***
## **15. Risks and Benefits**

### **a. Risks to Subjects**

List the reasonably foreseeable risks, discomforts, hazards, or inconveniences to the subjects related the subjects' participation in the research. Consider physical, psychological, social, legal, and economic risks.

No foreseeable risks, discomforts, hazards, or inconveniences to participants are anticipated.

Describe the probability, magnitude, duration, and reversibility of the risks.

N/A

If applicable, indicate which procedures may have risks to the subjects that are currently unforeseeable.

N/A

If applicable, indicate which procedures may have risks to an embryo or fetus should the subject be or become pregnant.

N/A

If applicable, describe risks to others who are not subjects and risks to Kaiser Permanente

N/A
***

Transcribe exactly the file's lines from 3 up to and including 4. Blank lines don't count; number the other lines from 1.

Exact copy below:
List the reasonably foreseeable risks, discomforts, hazards, or inconveniences to the subjects related the subjects' participation in the research. Consider physical, psychological, social, legal, and economic risks.

No foreseeable risks, discomforts, hazards, or inconveniences to participants are anticipated.